The first transfer case uses a single unit of analysis to illustrate the general process followed when transferring soft technologies. The second case uses multiple units of analysis to illustrate the process followed when transferring hard technologies. The cases examined are:

1. Case study 1: The application of CFD to marine mining

2. Case study 2: Transfer of 'hard' technologies at Subsidiary A

4.1 Case Study 1: The application of computational fluid dynamics to marine mining

The design of marine equipment requires a detailed understanding of the water-flows that subsea technology will experience underwater during the mining process. This knowledge can generally be obtained through scale model testing at Subsidiary A's R&D test facility. This type of modelling is limited, however, as it cannot accurately simulate complex water-flows that are reliant on hydrostatic pressure/water-depth pressure, due to the physical size of the test tank. As a result, computer programs such as computational fluid dynamics (CFD) are used to predict these flow characteristics that cannot be simulated at the test facility.

Complex mathematical equations are implemented in computer simulation models to analyse water-flow characteristics. The interaction of the water-flow, the seabed, and the marine equipment must all be considered. The CFD codes are validated by comparing data obtained from small-scale tests. Once the results have been validated for a specific application, they can be used to predict the performance of a design using realistic boundary conditions.

The development of CFD code is a significant technology in itself and requires the user to possess extensive knowledge and understanding of engineering fluid dynamics and computer programming. As part of a business requirement to improve the engineering designs and to reduce the development cycle of products, CFD was identified as an important strategic capability. In order to acquire this technology in the business, Subsidiary A was funded by Subsidiary B to purchase the CFD software from a computer software contractor for Subsidiary A.

Transfer overview. The project began with Subsidiary A, in collaboration with Subsidiary B, stating their engineering requirements to a software company. A decision to allow the software company to facilitate the transfer project according to Subsidiary A's standards was agreed on to facilitate a successful transfer.

The project was led by the software company, with the guidance of Subsidiary A, through the three stages: 1) verification of the feasibility of the application; 2) identification of the benefits of the application and verification of the existence of potential users within Subsidiary A; and 3) development of an after-sales support function to sustain the use of the technology.

Initiation of the transfer. Subsidiary A approached the software company after learning about the capabilities of CFD, and how it could answer some questions that small scale modelling simply cannot answer due to various limitations. Subsequently, preliminary high level discussions about requirements and capabilities were held, which included technical engineers and financial, procurement and technical management from both organisations.

The one barrier that was considered a threat was the lack of funding from Subsidiary B. Large mining firms, including Subsidiary B, are risk-averse, and they don't like investing in nascent technologies that are not proven to work reliably. They prefer to be 'technology laggards', and to adopt the technology when it reaches a certain level of readiness. Subsidiary B eventually funded the project because the rationale of using CFD to reduce the development cycle for future technologies made it a cost-effective solution.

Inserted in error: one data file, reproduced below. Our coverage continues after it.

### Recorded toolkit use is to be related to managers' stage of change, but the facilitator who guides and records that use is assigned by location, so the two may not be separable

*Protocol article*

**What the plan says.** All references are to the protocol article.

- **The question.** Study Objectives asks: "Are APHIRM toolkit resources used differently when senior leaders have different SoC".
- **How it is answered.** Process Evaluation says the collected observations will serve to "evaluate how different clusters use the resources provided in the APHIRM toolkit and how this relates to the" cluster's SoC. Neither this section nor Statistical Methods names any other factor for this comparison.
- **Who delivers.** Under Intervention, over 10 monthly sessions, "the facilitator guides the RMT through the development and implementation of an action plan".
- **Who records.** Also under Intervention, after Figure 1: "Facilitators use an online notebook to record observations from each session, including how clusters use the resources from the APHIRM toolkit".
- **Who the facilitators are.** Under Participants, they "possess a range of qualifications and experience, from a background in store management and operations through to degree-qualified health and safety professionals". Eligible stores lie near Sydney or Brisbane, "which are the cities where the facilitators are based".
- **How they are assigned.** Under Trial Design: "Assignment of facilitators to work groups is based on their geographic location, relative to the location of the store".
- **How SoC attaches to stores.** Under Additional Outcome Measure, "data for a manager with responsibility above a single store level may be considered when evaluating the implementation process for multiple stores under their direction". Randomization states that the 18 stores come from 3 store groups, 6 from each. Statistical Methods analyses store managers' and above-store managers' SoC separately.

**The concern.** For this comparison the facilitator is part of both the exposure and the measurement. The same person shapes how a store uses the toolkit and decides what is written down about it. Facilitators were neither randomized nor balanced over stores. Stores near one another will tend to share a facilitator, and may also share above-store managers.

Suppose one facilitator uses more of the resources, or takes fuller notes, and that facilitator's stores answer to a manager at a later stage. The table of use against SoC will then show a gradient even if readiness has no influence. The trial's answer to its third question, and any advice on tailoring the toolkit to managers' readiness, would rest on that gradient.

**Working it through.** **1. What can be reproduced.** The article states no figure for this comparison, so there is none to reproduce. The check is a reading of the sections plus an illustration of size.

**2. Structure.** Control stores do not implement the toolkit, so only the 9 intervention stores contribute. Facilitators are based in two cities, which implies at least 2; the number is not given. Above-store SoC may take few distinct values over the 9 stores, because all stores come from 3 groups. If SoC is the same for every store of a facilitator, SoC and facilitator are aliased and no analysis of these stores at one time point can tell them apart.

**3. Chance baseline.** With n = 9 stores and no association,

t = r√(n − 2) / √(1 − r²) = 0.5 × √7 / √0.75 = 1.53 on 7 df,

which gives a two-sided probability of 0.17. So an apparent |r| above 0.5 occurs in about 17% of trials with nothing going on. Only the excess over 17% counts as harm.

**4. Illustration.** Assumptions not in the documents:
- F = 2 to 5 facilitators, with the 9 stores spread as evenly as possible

Transfer strategy. The action of responding to enquiries is, by definition, a passive technology transfer. Subsidiary A employed a passive strategy, as the technology was introduced to the business by the software company. On gaining a wider perspective of Subsidiary A's working environment, the software company adopted an active transfer strategy by putting additional efforts in place that focused on pushing their technologies in areas where they saw the potential for this application.

It can therefore be concluded that the process was initiated mostly through a pull-factor, as it was Subsidiary A that realised a potential solution and subsequently made enquiries. However, as soon as the software company had obtained a wider perspective of marine diamond mining, and saw additional areas in which CFD could be applied, some technology push factors also came into play.

Transfer mechanism/elements. The interview showed that all of the informal and formal elements of Chen et al. [25] were present in this transfer case. One of the factors that made this transfer a success was the involvement of management at the preliminary stages of the transfer project. Furthermore, the distribution of information through briefings and informal meetings was noted as a key intervention in generating support for the project.

The linking of the developer's source of the technology with the end user was stressed as the most critical informal element in the success of the project. The end user was motivated by the idea of using software to simulate real-life scenarios and generate results, while the developer was motivated by the possibility of increased sales and the chance to enter a new market.

Given that it was the first time a CFD code had been developed for a marine diamond mining tool, research collaboration and technical assistance were crucial to the success of the transfer. The technology was handed over to Subsidiary A with a licence that had an expiry date and that required an additional fee for renewal.

Transfer barriers. CFD is a fairly mature technology. However, this novel implementation in the marine mining context means that its application remains untested, and much uncertainty could be associated with that.